Bakery ingredients supplier Ulrick & Short has marked its 20th anniversary with a brand revamp and charity fundraiser.Ulrick & Short has refreshed its branding to reflect its growth and core values, including a new colour scheme, revamped logo design and new strapline ‘Knowledge. Service. Experience’.Andrew Ulrick and Adrian Short founded the ingredients specialist in 2000. Ulrick & Short is an international supplier with a head office and labs in the UK, an EU base in the Netherlands and distribution networks across Europe and Asia.“Authenticity of service has been driven through the business, and giving our customers the best possible experience is entrenched in our culture. This care is something which comes about by carefully choosing the right people to fit into our culture and team,” said Short.“Our team have an incredible depth and breadth of experience between them. We support customers in a very hands-on way, from kitchen concept through to factory production. This brand refresh re-emphasises these core beliefs.”Ulrick & Short is also raising £20,000 for The Trussell Trust, a charity targeted at ending hunger and poverty in the UK by providing emergency food and support to people in crisis.“The Trussell Trust is a fantastic charity and, unfortunately, the need for such charities is as high as ever. We wanted to take this opportunity to thank our team, customers and suppliers who have generously helped us raise money so far,” added Ulrick.To help the ingredients specialist reach its goal, consumers can donate to its JustGiving page.Ulrick & Short supplies bakery manufacturers with clean-label, gluten-free, non-GM and organic ingredients.
Kennedy called for legislation to give less rein to corporations and fewer tax breaks to the rich, and for Congress to “finally flex its muscles and actively dis-incentivize a ‘shareholder-first’ mentality.”“We must demand a system of fair taxation that demands significantly more from those on top,” he said.He also called for opportunity to be shared more widely. Only 15 percent of last year’s government contracts, he noted, went to female- and minority-owned businesses. “That is not opportunity-restricting. It is opportunity-hoarding,” he said.Lastly, Kennedy focused on climate change as an imminent threat.“This is an arrow aimed at all of us, especially those who are historically left behind. Look at ‘Cancer Alley’ [a stretch of industrial land in Louisiana], eastern Kentucky, and Puerto Rico, where people are more likely to live near toxic facilities and have less access to the health care they need. And they’re more likely to see their jobs decimated by our changing landscape. Climate change exemplifies a government that has refused to work toward a common goal. But this is also an opportunity to put capitalism into action, heeding the call for a Green New Deal.”The goal, Kennedy said, needs to be survival and a future of shared opportunity. “That is what our broken economy demands, and what our people deserve. At this moment in our history, we are reminded what happens if we choose another path. If we choose not to act, somebody else will.”Responding to an audience question, Kennedy emphasized that he is a capitalist rather than a socialist. “I believe our capitalist system has pulled more people out of poverty around the world than any system in humankind. But from the 1980s on, that has come at the expense of the American middle class.”The solution, he argued, is a broad shift of economic direction.“We live in a country that has made it difficult to be middle class, excruciating to be poor, and downright impossible to be ‘poor and’ — poor and black, poor and female, poor and gay, poor and sick. We do not stand a chance until we come together to neutralize the weapon on which [the administration] most depends: an economy that keeps most Americans hanging on by the skin of their teeth,” he said. “That is our work; that is our challenge; that is what we must do.”The John T. Dunlop Memorial Forum was hosted by the Labor and Worklife Program at Harvard Law School and co-sponsored by Harvard Kennedy School Ash Center for Democratic Governance and Innovation. Federal insurance has helped many, but system’s holes limit gains, Harvard analysts say Related The costs of inequality: Increasingly, it’s the rich and the rest Speaking at Harvard Law School, U.S. Rep. Joe Kennedy III (D., Mass.) called Monday for a new national economic agenda based on “moral capitalism” that addresses the needs of embattled workers.In recent months, Kennedy has been pushing for a fresh economic sensibility. Speaking at the John T. Dunlop Forum on the topic of “Building a Moral Capitalism,” he argued that the recent federal government shutdown represented capitalism at its least moral.“It’s a particular honor to be here after the month we’ve had in Washington,” he told a full house at Wasserstein Hall on the Harvard Law School campus.“For 35 days, the president of the United States told 800,000 federal employees to make do without their paychecks,” said Kennedy, a 2009 graduate of the Law School. “Full-time workers lined up at soup kitchens; they begged for acts of mercy at their banks. Air traffic controllers put in 10-hour shifts and then went off and worked for Uber. Workers who served government meals are still not guaranteed one cent of the pay they missed.He added, “Beneath it all is an administration that sees the livelihood of ordinary Americans as a bargaining chip they are willing to trade away. For our president, it is another notch in the belt of how he has broken every populist promise he’s ever made.”Still, he said the current problems dated to before 2016, since “Decades of trickle-down has created a tsunami.” He cited some companies for routinely shortchanging workers.“While this happens, we subject the poor to endless tests of character for their next hot meal,” he said. “And we dehumanize immigrants with one hand while exploiting their cheap labor with another.” “We live in a country that has made it difficult to be middle class, excruciating to be poor, and downright impossible to be ‘poor and’ — poor and black, poor and female, poor and gay, poor and sick.” — Joe Kennedy III The costs of inequality: Money = quality health care = longer life Economic and political inequities are interlaced, analysts say, leaving many Americans poor and voiceless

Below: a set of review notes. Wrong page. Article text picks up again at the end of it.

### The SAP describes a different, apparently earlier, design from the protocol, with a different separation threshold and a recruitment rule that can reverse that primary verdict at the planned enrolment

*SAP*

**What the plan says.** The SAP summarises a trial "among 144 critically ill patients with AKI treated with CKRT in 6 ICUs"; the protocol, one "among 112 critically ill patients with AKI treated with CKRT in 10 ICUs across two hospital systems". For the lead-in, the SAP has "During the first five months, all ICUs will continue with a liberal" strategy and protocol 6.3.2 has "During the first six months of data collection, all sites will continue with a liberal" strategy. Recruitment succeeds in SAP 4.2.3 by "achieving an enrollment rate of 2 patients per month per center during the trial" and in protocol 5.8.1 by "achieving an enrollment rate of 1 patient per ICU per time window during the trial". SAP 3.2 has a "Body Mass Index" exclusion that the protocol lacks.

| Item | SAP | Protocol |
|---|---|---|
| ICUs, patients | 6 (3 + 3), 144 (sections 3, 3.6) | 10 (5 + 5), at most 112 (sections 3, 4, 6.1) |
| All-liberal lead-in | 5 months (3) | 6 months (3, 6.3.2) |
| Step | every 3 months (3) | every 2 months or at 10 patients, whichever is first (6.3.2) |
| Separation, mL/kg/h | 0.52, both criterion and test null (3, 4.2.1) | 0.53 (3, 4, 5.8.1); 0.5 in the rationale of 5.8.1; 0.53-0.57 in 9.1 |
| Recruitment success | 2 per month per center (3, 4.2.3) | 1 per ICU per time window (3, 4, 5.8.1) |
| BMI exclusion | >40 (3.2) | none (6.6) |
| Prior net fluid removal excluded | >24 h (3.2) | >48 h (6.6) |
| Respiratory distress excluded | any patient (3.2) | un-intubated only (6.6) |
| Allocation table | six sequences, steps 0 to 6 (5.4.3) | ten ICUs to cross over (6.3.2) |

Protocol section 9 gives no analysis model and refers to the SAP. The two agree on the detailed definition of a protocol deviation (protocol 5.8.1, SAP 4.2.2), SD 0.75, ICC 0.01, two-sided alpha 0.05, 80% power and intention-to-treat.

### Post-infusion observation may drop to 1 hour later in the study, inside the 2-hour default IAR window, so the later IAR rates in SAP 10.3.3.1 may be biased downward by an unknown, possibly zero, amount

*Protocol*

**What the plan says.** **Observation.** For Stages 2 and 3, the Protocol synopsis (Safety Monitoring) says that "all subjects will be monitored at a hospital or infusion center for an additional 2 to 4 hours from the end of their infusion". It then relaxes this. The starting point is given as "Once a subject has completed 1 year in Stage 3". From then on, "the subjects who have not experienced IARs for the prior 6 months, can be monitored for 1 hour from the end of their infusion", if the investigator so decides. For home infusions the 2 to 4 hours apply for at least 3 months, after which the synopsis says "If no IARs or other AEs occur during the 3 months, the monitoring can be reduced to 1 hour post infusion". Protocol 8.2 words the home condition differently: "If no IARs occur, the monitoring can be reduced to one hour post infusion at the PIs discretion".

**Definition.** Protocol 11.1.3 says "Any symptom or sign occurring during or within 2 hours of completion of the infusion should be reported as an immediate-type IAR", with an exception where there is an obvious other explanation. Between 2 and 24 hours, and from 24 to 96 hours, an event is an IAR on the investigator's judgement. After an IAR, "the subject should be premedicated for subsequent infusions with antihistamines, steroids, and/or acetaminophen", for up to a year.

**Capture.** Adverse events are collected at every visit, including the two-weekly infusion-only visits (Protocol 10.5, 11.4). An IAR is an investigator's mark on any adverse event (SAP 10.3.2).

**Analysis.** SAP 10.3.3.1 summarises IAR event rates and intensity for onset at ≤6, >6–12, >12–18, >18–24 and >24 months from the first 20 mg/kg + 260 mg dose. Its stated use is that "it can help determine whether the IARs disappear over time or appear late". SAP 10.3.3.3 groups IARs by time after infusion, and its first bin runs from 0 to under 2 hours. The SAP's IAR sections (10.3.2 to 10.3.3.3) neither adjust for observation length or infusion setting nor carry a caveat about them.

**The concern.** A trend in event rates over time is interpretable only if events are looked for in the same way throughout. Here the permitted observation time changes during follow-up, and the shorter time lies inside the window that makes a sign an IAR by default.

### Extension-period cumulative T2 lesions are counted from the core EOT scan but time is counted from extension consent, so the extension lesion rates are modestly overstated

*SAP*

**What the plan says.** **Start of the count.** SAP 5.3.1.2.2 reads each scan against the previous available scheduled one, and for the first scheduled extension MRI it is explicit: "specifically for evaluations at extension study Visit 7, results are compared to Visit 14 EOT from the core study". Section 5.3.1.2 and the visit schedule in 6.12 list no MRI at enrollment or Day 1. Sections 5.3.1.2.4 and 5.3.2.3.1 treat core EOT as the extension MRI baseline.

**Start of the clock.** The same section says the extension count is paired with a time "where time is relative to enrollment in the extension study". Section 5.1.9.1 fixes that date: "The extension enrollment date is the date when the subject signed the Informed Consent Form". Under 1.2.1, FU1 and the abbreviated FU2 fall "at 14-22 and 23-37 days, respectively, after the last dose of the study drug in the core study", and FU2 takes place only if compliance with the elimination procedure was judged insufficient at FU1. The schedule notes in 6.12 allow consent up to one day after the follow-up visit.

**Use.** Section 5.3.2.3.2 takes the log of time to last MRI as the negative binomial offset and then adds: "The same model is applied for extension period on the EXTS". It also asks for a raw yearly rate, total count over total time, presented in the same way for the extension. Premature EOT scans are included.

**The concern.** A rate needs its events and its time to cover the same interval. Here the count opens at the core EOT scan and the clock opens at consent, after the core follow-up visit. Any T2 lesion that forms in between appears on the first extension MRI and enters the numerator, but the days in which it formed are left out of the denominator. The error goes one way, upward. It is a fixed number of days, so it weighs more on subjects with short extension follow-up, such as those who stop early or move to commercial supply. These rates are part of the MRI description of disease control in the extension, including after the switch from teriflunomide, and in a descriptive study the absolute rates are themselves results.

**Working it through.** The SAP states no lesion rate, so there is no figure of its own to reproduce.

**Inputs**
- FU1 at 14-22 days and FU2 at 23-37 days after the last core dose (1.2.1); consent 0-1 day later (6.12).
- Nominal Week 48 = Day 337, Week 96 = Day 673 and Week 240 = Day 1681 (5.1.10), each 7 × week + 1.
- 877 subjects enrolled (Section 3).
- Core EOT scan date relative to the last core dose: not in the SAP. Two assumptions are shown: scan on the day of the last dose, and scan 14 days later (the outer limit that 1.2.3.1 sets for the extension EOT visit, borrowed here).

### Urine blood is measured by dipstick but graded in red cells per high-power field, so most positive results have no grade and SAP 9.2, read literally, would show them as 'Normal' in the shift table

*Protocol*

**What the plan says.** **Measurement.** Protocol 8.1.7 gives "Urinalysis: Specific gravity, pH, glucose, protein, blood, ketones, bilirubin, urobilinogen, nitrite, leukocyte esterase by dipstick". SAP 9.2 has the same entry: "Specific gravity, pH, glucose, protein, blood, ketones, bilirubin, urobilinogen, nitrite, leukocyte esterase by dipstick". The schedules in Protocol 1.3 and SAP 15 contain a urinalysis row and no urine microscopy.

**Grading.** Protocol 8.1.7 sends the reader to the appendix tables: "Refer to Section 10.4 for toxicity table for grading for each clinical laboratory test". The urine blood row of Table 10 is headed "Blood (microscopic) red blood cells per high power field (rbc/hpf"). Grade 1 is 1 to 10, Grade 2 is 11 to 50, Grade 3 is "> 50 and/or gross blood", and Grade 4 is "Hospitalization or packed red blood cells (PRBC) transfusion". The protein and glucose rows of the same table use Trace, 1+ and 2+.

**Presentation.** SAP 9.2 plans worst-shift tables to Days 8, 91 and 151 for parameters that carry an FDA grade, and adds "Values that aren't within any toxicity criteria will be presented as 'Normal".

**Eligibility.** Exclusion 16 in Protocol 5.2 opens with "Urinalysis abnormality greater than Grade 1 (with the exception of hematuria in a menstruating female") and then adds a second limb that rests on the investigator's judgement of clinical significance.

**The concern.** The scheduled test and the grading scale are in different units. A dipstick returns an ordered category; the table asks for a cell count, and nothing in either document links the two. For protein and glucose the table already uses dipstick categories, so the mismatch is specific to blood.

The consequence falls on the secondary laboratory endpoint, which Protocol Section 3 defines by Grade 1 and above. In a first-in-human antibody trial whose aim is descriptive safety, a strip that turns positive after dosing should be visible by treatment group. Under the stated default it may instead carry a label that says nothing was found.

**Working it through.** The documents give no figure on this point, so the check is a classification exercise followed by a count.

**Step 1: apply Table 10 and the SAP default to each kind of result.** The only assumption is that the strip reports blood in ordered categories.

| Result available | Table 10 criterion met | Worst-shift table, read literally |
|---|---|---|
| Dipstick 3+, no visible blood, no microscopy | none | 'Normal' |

When you say football club Siroki Brijeg, one of the first associations is Brazilian international player – Wagner Santos Lago. The best scorer in the history of Premier League and the football player who is delighting all lovers of domestic football for years and he is not planning to quit soon. Captain of football club Siroki Brijeg is not thinking about ending his career, and says that he will play as long as he can help his team on the field.“I’m not thinking about ending my career. As long as I feel good and I can help my club, I will continue to play football. As long as my health serves me, I am here,” says Wagner.Wagner is playing in B&H since 2003, and says that his desire was to play in the national team of B&H.“Of course, I would be very happy if this invitation came. It was my big desire. I would accept that call now, but I know it’s difficult because of my age. I would be happy if I had the opportunity to defend the colors of B&H and help the team,” said Wagner.This fantastic Brazilian says that he will stay to live in B&H after the end of his career.“My family and I are planning to stay to live in B&H. We find it beautiful here and the people accepted us very well. Not only in Siroki Brijeg, but in the entire of B&H. Of course I want to stay, I want to work in the club and bring more players from Brazil. I want to remain engaged in football, “said Wagner.(Source: Radiosarajevo.ba)